Independent physician enterprises continue to experience unprecedented challenges as a result of the ongoing COVID-19 pandemic. These challenges will linger for the foreseeable future and will have lasting impacts on operations and the provision of care. As a result, transactional opportunities have also shifted, and physician enterprises must be prepared to identify and evaluate new opportunities wherever they may occur. Our recent webinar with leaders from Providence St. Joseph Health, SullivanCotter, DMG Physician Organization, Veralon Partners and Golden State Dermatology explores the key challenges facing physician enterprises at this time and what healthcare providers and investors are looking for in transaction partners for today’s healthcare landscape. Click here to listen to the webinar recording and read on for key takeaways from the program.
- Independent physician interest in management service organization (MSO) models continues to increase. Historically, independent physician practices have been reluctant to shift certain business and office functions to an external management company. However, due to reimbursement and revenue constraints caused by COVID-19, the economies of scale and other cost savings associated with an MSO model may be more attractive to independent physician practices.
- Hospitals and health systems are reevaluating their employed physician practice structures. In particular, hospitals and health systems are reassessing their willingness to tolerate significant losses on their employed physician practices and evaluating whether changes in compensation models, compensation levels or the organizational structure of their employed physician networks can create a more sustainable setting. Some health systems are potentially pursuing the separation of employed physician practices from their hospitals and using MSOs to give physician practices more independence while simultaneously relieving the health system of the burden of a tremendous amount of subsidization of the economics of the practice.
- Although demand in telehealth has increased, these telehealth visits do not replace the lost patient volume due to the pandemic. Although telehealth has been somewhat of a silver lining during the pandemic, making patients comfortable enough to return to the office setting should be a top priority for physician practices. One way to achieve this is to leverage existing technologies while streamlining familiar protocols to ensure patients are not lingering in waiting rooms. Such protocols may include checking in with the front desk from the parking lot, self-check in and check out kiosks, requiring patients to enter medical history online prior to their visit, and having patients self-book appointments and follow-ups.
- The new COVID-19 paradigm will accelerate physician affiliations and acquisitions by large health systems and private equity funds. Previously existing headwinds (pressure on fee-for-service reimbursement, increasing operating expenses and capital expenditures for electronic medical records, and competition with private equity-backed healthcare providers, to name a few) paired with a sudden decline in revenue due to the pandemic has led to a buyer’s market. The power dynamic appears to have shifted and there is a tighter compensation range for physician practices, so physician enterprises may not be able to command the same purchase price that was available prior to the pandemic.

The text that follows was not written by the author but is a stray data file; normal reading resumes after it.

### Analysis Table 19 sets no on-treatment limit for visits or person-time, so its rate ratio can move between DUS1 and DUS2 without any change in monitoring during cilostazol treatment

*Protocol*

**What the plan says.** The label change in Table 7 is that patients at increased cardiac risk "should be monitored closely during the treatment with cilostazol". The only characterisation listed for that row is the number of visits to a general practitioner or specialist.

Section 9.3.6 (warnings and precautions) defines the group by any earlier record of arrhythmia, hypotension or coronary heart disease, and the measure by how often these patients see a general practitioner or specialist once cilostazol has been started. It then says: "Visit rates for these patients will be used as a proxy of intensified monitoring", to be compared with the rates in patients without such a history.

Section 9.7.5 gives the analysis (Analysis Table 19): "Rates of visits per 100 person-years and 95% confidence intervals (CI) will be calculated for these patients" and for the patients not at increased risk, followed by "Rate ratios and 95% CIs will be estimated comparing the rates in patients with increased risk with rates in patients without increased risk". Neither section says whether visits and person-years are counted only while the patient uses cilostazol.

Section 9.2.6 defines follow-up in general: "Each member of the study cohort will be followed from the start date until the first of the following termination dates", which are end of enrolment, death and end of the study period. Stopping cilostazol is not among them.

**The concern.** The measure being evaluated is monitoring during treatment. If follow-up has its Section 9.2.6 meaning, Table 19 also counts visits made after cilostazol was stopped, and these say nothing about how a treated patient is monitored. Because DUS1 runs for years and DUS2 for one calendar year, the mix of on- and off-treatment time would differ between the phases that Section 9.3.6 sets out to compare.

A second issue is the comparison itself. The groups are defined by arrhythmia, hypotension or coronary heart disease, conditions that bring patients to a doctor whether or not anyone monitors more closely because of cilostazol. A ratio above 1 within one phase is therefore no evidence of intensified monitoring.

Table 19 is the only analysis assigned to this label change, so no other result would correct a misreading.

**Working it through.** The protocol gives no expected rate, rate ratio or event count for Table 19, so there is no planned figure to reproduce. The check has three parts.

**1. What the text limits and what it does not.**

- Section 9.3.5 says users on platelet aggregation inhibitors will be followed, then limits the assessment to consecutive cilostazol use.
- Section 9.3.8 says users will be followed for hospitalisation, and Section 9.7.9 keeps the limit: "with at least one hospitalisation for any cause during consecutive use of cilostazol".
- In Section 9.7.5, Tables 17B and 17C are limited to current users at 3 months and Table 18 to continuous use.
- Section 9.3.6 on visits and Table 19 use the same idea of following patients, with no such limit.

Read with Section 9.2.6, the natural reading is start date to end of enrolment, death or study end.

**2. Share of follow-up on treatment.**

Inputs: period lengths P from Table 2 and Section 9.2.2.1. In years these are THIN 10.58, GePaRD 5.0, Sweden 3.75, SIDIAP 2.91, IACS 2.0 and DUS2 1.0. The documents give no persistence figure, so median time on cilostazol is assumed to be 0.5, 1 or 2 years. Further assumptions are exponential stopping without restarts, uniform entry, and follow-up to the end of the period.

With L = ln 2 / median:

- Governance is critical in preserving physician ownership and buy-in post-transaction. A crucial challenge for acquiring entities is motivating their newly affiliated physicians to stay for the long haul. Therefore, physicians should carefully consider the culture of the affiliating entity and work with the entity to create a deliberate and intentional partnership with shared values. Physicians should also consider the size of the affiliating entity, as their ability to impact the organization’s culture will depend on the size of the organization. The physician enterprise should pay close attention to the onboarding process to ensure that it has some say in the strategic vision of the affiliating entity. Having the autonomy to assist in driving the organization’s mission is critical in building long-term cohesion between the parties.
- The pandemic will lead to an acceleration from fee-for-service to capitation payment models. Capitation models have been more profitable during the pandemic due to the reduced usage of healthcare services. Physician enterprises should explore diversifying their existing payor contracts by pursuing capitation models, which can also be a way to reduce risk and uncertainty in the post-COVID-19 era.
- Physician enterprises should evaluate their priorities before pursuing a transaction. Health system opportunities may afford greater security with respect to compensation post-acquisition, along with opportunities for quality or other production-based bonuses. However, this may come at the cost of a lower upfront purchase price for the practice itself, typically because a health system transaction will only purchase certain assets of the practice. Conversely, if the physician prefers an upfront liquidation event, a private equity transaction may be more desirable. Compensation post-acquisition may be reduced, but there may be ongoing opportunities through MSO participation leading to greater profitability and even subsequent liquidation events that can also provide physician sellers with a “second bite of the apple”.